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Why Netflix's Old Enough Has The Internet So Divided

Over the past few years, Netflix has made a splash with its range of non-English originals and programs, with shows such as "Squid Game" and "All Of Us Are Dead" becoming huge successes worldwide on the streaming service. The latest series in this group is the reality-variety show "Old Enough!" 

A Japanese show, the series is named "Hajimete no Otsukai" in Japan, which translates to "My First Errand." "Old Enough!" focuses on young children who are sent by their parents on various errands outside the house, such as getting a few items from a grocery store, and navigating public transit and prices along the way.

However, while the show has gained popularity since landing on Netflix, the response to it has not been entirely positive, with some viewers expressing a major concern with the show (via NPR). Interestingly, one prominent aspect of the series bothers some audiences. Here's why Netflix's "Old Enough!" has the internet so divided.

The age of the children worries some viewers

Many viewers of "Old Enough!" worry that the children are not, in fact, old enough to do the chores and tasks that are assigned to them. Although Netflix labeled the show as "wholesome," some Twitter users reportedly believe the series is dangerous to young children. One Twitter user responded incredulously to a tweet by Netflix about the series. @MzTeel asked, "Why is Netflix promoting negligence and child endangerment?" Some Twitter users replied in agreement with this user's shock. "Letting a tiny child do what this child is doing is dangerous," @ginger_nick said. "Bugger how good the drivers are."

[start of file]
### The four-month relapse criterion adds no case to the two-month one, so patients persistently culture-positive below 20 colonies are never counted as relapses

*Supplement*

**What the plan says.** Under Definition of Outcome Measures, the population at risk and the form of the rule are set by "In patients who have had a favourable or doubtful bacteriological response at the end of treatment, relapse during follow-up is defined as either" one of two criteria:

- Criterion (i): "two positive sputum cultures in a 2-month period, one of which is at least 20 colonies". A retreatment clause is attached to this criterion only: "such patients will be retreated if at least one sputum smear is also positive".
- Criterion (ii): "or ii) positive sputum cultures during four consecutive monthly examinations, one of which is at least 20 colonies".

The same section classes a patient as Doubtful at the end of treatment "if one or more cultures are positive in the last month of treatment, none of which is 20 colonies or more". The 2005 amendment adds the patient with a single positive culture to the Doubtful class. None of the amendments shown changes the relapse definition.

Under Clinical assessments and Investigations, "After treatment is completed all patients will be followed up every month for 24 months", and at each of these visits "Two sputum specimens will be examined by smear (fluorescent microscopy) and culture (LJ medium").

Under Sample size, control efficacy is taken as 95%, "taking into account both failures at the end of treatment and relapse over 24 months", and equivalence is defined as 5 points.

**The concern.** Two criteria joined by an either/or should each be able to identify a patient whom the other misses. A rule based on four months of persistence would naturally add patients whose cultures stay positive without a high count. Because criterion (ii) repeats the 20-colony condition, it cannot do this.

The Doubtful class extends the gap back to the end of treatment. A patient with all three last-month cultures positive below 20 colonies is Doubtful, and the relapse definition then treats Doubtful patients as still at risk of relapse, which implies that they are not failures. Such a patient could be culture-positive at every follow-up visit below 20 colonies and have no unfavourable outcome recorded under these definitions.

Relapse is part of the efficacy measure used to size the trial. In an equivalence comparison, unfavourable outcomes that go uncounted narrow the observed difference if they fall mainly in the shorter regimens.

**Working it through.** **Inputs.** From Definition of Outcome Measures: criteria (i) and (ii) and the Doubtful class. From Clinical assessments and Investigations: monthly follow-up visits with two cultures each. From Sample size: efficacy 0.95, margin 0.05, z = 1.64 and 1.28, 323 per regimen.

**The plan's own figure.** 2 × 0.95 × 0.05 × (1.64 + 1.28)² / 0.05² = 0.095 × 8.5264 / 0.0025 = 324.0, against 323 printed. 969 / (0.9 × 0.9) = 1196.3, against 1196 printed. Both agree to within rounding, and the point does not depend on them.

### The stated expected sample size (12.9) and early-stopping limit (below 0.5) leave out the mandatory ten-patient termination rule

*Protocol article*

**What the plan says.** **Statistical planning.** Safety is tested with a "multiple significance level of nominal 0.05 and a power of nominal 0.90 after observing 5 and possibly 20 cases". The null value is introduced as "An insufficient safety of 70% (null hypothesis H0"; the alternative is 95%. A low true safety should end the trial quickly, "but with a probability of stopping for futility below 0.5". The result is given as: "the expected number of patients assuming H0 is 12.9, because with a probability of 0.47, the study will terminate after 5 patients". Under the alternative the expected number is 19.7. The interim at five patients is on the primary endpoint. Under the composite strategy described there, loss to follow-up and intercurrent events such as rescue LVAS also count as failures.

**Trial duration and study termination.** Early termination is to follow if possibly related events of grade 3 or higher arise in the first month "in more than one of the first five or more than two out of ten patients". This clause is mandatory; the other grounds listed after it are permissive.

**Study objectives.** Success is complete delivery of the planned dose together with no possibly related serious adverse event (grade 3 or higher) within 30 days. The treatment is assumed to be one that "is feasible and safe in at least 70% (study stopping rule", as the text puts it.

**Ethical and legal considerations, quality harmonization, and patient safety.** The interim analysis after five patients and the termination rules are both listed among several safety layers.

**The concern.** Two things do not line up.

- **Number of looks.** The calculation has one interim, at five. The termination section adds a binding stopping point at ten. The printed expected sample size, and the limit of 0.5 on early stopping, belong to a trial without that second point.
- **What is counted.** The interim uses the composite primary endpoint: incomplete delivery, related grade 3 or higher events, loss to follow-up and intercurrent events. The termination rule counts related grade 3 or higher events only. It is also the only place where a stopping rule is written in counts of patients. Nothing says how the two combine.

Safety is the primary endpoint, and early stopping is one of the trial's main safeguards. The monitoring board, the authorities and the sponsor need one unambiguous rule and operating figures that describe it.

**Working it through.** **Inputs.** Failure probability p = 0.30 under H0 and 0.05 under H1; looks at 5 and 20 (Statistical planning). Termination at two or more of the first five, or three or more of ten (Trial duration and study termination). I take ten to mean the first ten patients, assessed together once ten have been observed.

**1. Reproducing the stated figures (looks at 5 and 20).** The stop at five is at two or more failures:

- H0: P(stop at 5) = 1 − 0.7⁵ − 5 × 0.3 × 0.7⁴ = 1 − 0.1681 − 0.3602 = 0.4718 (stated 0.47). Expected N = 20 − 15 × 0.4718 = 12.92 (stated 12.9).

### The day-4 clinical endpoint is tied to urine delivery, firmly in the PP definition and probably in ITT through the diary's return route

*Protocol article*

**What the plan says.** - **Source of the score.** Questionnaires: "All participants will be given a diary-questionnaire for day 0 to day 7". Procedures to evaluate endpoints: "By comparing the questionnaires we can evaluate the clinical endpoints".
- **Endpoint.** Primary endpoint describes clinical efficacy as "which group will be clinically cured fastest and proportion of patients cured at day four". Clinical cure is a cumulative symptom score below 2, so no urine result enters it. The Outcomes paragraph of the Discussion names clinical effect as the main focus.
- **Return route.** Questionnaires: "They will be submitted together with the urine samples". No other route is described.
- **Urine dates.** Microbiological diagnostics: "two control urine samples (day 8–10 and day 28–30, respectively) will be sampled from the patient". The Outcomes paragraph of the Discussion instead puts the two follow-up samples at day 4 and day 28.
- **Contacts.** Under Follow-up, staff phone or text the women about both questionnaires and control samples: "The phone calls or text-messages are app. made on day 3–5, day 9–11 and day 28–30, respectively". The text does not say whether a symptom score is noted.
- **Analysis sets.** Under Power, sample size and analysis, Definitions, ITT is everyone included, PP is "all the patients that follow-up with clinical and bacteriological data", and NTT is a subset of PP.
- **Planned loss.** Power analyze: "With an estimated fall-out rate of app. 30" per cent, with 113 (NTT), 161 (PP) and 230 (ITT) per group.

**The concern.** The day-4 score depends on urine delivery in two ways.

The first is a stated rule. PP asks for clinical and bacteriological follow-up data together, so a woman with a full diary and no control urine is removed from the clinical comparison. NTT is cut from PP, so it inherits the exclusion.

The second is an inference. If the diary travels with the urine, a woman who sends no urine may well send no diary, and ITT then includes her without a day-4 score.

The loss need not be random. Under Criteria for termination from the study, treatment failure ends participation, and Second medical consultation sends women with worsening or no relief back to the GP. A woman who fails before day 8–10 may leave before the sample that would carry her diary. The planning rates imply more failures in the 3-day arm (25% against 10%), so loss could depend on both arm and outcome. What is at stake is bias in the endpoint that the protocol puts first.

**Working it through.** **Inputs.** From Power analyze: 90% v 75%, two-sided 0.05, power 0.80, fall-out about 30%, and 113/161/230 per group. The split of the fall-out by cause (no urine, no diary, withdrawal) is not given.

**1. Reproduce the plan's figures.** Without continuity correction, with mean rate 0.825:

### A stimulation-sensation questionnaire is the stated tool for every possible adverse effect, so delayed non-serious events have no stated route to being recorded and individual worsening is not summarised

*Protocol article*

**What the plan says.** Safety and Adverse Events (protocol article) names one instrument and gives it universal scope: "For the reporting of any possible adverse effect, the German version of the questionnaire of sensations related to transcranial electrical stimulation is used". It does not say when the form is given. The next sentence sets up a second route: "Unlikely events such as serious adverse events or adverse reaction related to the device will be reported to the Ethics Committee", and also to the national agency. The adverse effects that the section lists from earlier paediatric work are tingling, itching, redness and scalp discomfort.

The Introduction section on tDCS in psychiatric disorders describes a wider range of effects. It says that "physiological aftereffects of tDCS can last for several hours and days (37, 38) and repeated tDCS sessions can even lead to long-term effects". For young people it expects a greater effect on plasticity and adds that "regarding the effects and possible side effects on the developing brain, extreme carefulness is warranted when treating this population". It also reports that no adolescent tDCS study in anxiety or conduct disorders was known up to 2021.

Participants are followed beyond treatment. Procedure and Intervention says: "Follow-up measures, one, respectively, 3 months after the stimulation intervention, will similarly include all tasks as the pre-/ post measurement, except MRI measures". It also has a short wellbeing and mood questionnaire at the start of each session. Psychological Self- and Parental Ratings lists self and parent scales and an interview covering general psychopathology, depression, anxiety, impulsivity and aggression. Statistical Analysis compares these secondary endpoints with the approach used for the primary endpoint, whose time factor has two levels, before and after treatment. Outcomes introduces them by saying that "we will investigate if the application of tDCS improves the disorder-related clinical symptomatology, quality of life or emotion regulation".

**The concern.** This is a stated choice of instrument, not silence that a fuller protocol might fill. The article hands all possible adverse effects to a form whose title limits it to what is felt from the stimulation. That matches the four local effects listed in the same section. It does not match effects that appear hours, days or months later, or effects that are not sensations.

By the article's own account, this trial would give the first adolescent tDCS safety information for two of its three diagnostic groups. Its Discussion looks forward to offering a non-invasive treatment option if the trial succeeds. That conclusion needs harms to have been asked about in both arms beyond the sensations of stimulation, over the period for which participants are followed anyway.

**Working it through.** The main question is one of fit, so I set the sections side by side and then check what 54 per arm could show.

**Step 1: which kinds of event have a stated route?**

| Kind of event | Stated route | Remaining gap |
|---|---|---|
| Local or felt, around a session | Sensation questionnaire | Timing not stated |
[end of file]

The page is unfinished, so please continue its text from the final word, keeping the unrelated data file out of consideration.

However, a differently-minded set of Twitter users pointed out that this could be an issue of cultural differences. According to these people, young children accomplish chores like this in many countries around the world. One Twitter user noted that Japan's cities are considered quite safe. "Japan is much more safer and the toddlers have been supervised by the camera crew the whole time," @Josi802 said. "Cities are built for safety. Moreover, the whole city/town watched the kids when they walked around so they felt safe, don't worry."

In an article about the series, The Guardian pointed out that a child's self-confidence grows when they complete chores, something which may, in fact, explain part of the show's appeal.